Wednesday, 23 January 2013

EU or not EU?

Lord Palmerston 1855
"Bombastic and foreigner despising" was the way my History Master used to describe the principles underlying the policies of Lord Palmerston when he was Foreign Secretary under Queen Victoria.  To be more accurate, it was "bombastic and foweigner despising" as (the late) Mr Percival had an unfortunate lisp. If he were still teaching today, Mr Percival would probably describe them as "arrogant and xenophobic" (sorry, "awwogant and xenophobic").  Which takes us to the Head Boy's speech promising a referendum on our EU membership if, heaven forbid, he gets re-elected,

I think 'arrogant and xenophobic' is an apt description of the UK's attitude to the Common Market/EU over the years.  We've never been fully engaged and our politicians have never seemed to take it really seriously.  No wonder that the great British public are lukewarm.  Yes, the EU faces major challenges brought on by neoliberal economic globalisation.  And, yes, the challenges are worsened by its own systemic weaknesses.  But it is taking measures to overcome these and the UK should be active and constructive participants in any discussions.  Unfortunately, I don't think we will as the long hard slog of detailed negotiations is not Posh Dave's style.  Much better to do a Lord Palmerston. 

Coming back to the promised referendum, what are the chances of us having a reasoned and rational debate about the issues?  With rabid attack-dogs like Nigel Farage already snapping and yelping, the answer to this is probably 'no'. We need to reflect on whether our net contribution of £7bn out of our total government expenditure of £695bn is good value.
And talking of good value: what has the EEC/EU ever done for us?  Not much, apart from:

Providing 57% of our trade;
Structural funding to areas hit by industrial decline;
Clean beaches and rivers;
Cleaner air;
Lead free petrol;
Restrictions on landfill dumping;
A recycling culture;
Cheaper mobile phone charges;
Cheaper air travel;
Improved consumer protection and food labelling;
A ban on growth hormones and other harmful food additives;
Better product safety;
Single market competition bringing quality improvements and better industrial performance;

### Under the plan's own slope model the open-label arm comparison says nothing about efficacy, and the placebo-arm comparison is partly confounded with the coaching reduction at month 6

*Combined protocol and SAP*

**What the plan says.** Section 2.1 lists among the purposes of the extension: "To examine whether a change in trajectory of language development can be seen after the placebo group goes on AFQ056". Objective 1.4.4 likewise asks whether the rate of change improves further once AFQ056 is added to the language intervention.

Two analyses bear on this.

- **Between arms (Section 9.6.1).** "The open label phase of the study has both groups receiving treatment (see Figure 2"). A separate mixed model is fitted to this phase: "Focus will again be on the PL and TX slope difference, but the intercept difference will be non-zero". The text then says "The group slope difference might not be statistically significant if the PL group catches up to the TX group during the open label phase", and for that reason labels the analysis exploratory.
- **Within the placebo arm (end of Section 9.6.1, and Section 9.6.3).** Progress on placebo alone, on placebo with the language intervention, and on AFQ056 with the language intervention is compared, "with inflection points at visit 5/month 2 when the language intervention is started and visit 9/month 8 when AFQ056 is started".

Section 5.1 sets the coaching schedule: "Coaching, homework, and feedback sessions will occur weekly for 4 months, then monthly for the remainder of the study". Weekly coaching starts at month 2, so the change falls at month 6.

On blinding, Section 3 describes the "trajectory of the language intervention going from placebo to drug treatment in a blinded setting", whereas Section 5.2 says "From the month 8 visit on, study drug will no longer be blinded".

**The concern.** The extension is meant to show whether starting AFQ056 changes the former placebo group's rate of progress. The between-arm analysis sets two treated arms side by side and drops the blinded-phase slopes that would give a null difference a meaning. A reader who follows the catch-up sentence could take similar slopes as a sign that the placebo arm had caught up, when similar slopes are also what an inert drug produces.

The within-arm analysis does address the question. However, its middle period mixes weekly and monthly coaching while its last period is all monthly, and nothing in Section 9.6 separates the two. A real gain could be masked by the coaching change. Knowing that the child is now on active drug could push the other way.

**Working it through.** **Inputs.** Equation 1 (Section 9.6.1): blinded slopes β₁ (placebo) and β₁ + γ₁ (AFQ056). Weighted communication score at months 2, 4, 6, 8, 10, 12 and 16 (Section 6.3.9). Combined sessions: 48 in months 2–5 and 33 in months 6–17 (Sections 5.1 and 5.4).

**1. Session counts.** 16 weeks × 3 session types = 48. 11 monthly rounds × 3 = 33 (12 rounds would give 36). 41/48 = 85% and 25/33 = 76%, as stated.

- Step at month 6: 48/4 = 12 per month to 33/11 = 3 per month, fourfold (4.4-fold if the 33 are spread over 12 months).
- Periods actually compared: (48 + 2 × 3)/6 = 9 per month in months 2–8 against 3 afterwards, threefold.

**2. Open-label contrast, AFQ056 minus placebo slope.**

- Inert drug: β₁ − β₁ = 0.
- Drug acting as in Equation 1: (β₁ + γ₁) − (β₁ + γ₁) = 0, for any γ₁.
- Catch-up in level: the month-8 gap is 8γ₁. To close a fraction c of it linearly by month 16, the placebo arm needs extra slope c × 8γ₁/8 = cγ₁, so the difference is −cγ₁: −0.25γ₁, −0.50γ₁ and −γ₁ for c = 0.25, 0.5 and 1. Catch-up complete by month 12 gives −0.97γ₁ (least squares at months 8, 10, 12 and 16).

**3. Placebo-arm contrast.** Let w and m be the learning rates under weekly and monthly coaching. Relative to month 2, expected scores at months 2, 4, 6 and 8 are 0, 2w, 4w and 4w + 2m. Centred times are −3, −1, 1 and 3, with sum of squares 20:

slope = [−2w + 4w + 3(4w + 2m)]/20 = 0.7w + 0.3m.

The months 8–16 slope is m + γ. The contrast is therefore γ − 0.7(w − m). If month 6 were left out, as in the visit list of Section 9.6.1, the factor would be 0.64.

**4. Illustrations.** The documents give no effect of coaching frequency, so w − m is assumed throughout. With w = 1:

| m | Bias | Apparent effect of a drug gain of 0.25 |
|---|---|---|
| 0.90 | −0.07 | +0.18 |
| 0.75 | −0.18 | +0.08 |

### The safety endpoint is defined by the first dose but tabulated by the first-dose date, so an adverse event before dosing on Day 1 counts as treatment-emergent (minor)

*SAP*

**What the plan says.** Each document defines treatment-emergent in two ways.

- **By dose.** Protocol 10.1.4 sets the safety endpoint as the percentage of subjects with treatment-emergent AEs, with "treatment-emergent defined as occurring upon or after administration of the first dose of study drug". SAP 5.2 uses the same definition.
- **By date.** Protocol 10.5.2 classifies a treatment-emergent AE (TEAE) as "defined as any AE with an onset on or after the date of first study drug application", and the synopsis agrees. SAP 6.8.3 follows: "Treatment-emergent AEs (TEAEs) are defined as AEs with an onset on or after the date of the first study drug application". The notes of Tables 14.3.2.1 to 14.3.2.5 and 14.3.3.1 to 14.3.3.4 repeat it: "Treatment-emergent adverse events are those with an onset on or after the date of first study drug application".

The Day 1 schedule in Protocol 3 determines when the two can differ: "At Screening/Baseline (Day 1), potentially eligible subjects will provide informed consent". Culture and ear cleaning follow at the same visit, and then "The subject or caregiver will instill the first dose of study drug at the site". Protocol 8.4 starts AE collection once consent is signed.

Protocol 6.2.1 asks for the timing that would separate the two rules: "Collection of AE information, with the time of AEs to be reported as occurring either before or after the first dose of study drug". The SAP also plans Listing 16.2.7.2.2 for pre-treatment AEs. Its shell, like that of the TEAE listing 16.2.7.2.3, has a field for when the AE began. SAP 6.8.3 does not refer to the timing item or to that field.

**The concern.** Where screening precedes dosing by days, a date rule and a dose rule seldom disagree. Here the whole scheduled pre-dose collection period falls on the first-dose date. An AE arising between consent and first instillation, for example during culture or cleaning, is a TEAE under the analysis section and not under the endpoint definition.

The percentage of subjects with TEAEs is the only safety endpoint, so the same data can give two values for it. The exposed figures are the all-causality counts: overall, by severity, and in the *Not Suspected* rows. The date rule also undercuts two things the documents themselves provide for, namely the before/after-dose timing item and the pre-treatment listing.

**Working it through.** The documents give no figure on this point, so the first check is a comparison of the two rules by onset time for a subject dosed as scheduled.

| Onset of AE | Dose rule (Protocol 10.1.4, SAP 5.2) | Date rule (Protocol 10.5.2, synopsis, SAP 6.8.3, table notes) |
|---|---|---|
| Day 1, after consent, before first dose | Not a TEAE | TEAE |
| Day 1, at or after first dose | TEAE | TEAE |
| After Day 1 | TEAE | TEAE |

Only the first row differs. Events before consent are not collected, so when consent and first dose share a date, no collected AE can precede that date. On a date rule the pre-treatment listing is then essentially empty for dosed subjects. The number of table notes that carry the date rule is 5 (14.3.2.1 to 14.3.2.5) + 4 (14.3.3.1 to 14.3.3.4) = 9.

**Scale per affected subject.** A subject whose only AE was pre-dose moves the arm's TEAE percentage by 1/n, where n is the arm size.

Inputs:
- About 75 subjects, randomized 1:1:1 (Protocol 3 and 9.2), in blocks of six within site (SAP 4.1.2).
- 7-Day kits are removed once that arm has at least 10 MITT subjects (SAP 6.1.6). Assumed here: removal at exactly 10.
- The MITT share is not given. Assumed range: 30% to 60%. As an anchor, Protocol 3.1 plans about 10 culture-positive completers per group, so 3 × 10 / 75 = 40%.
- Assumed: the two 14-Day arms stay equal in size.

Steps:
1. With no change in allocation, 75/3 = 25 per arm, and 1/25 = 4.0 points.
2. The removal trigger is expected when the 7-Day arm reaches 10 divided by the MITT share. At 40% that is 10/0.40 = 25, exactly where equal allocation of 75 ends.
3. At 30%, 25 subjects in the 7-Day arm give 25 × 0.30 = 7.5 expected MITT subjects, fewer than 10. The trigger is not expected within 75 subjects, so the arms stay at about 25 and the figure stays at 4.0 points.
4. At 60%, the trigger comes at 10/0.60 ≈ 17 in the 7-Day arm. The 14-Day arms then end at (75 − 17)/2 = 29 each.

Break up of monopolies;
Europe-wide patent and copyright protection;
No paperwork or customs for exports throughout the single market;
Price transparency and removal of commission on currency exchanges across the eurozone;
Freedom to travel, live and work across Europe;
Funded opportunities for young people to undertake study or work placements abroad;
Access to European health services;
Labour protection and enhanced social welfare;
Smoke-free workplaces;
Equal pay legislation;
Holiday entitlement;
The right not to work more than a 48-hour week without overtime; Strongest wildlife protection in the world;
Improved animal welfare in food production;
EU-funded research and industrial collaboration;
EU representation in international forums;
Bloc EEA negotiation at the WTO;
EU diplomatic efforts to uphold the nuclear non-proliferation treaty;
European arrest warrant;
Cross border policing to combat human trafficking, arms and drug smuggling;
Counter terrorism intelligence;
European civil and military co-operation in post-conflict zones in Europe and Africa;
Support for democracy and human rights across Europe and beyond;
Investment across Europe contributing to better living standards and educational, social and cultural capital;
It has for 60 years been the foundation of peace between European neighbours after centuries of bloodshed;
It has assisted the extraordinary political, social and economic transformation of 13 former dictatorships, now EU members, since 1980.


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